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Blood. 2001 Sep 1;98(5):1402-7.

The Notch ligand, Delta-1, inhibits the differentiation of monocytes into macrophages but permits their differentiation into dendritic cells.

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Clinical Research Division, Fred Hutchinson Cancer Research Center, Seattle, WA 98109, USA.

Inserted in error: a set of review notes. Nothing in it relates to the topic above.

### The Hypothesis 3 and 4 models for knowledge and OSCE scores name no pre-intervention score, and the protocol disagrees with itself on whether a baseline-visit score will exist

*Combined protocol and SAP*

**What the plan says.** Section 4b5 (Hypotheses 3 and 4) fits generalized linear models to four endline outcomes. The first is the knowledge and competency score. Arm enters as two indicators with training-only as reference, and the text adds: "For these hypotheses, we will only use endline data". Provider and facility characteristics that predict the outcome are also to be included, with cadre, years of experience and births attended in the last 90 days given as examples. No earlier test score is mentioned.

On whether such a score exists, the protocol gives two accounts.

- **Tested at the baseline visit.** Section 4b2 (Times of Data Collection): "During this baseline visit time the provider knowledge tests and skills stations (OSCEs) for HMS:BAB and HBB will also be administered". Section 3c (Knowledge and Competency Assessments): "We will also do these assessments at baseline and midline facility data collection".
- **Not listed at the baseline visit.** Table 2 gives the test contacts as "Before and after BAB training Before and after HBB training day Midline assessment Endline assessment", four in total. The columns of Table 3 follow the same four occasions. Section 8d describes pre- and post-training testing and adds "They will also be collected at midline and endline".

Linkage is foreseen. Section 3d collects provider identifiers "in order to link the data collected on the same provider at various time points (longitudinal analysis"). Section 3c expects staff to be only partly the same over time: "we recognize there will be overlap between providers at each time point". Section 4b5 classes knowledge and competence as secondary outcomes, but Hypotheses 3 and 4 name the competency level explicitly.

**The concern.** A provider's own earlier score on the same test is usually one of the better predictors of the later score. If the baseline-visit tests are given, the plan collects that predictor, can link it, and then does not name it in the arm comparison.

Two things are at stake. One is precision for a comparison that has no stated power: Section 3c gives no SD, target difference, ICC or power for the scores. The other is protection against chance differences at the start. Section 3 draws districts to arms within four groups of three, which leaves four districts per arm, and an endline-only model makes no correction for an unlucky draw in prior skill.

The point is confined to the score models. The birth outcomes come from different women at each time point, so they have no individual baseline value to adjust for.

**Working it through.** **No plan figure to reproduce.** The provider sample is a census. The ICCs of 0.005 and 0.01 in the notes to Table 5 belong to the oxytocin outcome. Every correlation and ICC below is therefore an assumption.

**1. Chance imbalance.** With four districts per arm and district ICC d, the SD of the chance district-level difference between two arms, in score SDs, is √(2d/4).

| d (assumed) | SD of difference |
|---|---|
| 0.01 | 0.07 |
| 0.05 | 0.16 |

Notch-mediated cellular interactions are known to regulate cell fate decisions in various developmental systems. A previous report indicated that monocytes express relatively high amounts of Notch-1 and Notch-2 and that the immobilized extracellular domain of the Notch ligand, Delta-1 (Delta(ext-myc)), induces apoptosis in peripheral blood monocytes cultured with macrophage colony-stimulating factor (M-CSF), but not granulocyte-macrophage CSF (GM-CSF). The present study determined the effect of Notch signaling on monocyte differentiation into macrophages and dendritic cells. Results showed that immobilized Delta(ext-myc) inhibited differentiation of monocytes into mature macrophages (CD1a+/-CD14+/- CD64+) with GM-CSF. However, Delta(ext-myc) permitted differentiation into immature dendritic cells (CD1a+CD14-CD64-) with GM-CSF and interleukin 4 (IL-4), and further differentiation into mature dendritic cells (CD1a+CD83+) with GM-CSF, IL-4, and tumor necrosis factor-alpha (TNF-alpha). Notch signaling affected the differentiation of CD1a-CD14+ macrophage/dendritic cell precursors derived in vitro from CD34+ cells. With GM-CSF and TNF-alpha, exposure to Delta(ext-myc) increased the proportion of precursors that differentiated into CD1a+CD14- dendritic cells (51% in the presence of Delta(ext-myc) versus 10% in control cultures), whereas a decreased proportion differentiated into CD1a-CD14+ macrophages (6% versus 65%). These data indicate a role for Notch signaling in regulating cell fate decisions by bipotent macrophage/dendritic precursors.

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